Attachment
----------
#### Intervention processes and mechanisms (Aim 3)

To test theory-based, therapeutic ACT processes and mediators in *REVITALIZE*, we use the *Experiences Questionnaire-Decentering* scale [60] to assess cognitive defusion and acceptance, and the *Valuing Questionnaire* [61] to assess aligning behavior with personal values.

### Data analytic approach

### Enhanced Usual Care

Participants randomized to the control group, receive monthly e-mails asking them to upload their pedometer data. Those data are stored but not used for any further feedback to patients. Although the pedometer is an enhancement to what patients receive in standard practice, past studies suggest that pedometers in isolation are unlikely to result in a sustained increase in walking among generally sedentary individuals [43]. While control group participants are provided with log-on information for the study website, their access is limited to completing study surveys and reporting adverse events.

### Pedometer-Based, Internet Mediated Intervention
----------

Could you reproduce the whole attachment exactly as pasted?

#### Intervention processes and mechanisms (Aim 3)

To test theory-based, therapeutic ACT processes and mediators in *REVITALIZE*, we use the *Experiences Questionnaire-Decentering* scale [60] to assess cognitive defusion and acceptance, and the *Valuing Questionnaire* [61] to assess aligning behavior with personal values.

### Data analytic approach

### Enhanced Usual Care

Participants randomized to the control group, receive monthly e-mails asking them to upload their pedometer data. Those data are stored but not used for any further feedback to patients. Although the pedometer is an enhancement to what patients receive in standard practice, past studies suggest that pedometers in isolation are unlikely to result in a sustained increase in walking among generally sedentary individuals [43]. While control group participants are provided with log-on information for the study website, their access is limited to completing study surveys and reporting adverse events.

### Pedometer-Based, Internet Mediated Intervention